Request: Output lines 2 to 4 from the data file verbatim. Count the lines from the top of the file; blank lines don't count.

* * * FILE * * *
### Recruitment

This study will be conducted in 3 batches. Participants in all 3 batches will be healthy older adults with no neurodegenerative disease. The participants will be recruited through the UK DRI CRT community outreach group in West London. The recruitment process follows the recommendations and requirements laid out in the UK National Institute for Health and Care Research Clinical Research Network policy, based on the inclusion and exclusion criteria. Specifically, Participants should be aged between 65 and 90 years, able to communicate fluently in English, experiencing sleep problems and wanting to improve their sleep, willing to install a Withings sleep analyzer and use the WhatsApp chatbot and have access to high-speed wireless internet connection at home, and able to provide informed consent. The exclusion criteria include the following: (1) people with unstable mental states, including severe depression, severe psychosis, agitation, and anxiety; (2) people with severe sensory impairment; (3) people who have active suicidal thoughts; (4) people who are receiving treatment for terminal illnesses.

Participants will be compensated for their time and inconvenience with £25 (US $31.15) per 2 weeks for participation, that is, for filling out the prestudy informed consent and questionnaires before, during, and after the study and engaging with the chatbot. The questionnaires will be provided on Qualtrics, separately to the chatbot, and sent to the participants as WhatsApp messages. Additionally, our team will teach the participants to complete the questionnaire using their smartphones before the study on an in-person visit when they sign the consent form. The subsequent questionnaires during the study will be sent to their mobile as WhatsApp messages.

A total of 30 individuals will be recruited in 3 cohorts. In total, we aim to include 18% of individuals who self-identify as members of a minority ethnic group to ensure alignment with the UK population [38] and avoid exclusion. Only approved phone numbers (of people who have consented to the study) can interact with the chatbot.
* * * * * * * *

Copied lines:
This study will be conducted in 3 batches. Participants in all 3 batches will be healthy older adults with no neurodegenerative disease. The participants will be recruited through the UK DRI CRT community outreach group in West London. The recruitment process follows the recommendations and requirements laid out in the UK National Institute for Health and Care Research Clinical Research Network policy, based on the inclusion and exclusion criteria. Specifically, Participants should be aged between 65 and 90 years, able to communicate fluently in English, experiencing sleep problems and wanting to improve their sleep, willing to install a Withings sleep analyzer and use the WhatsApp chatbot and have access to high-speed wireless internet connection at home, and able to provide informed consent. The exclusion criteria include the following: (1) people with unstable mental states, including severe depression, severe psychosis, agitation, and anxiety; (2) people with severe sensory impairment; (3) people who have active suicidal thoughts; (4) people who are receiving treatment for terminal illnesses.

Participants will be compensated for their time and inconvenience with £25 (US $31.15) per 2 weeks for participation, that is, for filling out the prestudy informed consent and questionnaires before, during, and after the study and engaging with the chatbot. The questionnaires will be provided on Qualtrics, separately to the chatbot, and sent to the participants as WhatsApp messages. Additionally, our team will teach the participants to complete the questionnaire using their smartphones before the study on an in-person visit when they sign the consent form. The subsequent questionnaires during the study will be sent to their mobile as WhatsApp messages.

A total of 30 individuals will be recruited in 3 cohorts. In total, we aim to include 18% of individuals who self-identify as members of a minority ethnic group to ensure alignment with the UK population [38] and avoid exclusion. Only approved phone numbers (of people who have consented to the study) can interact with the chatbot.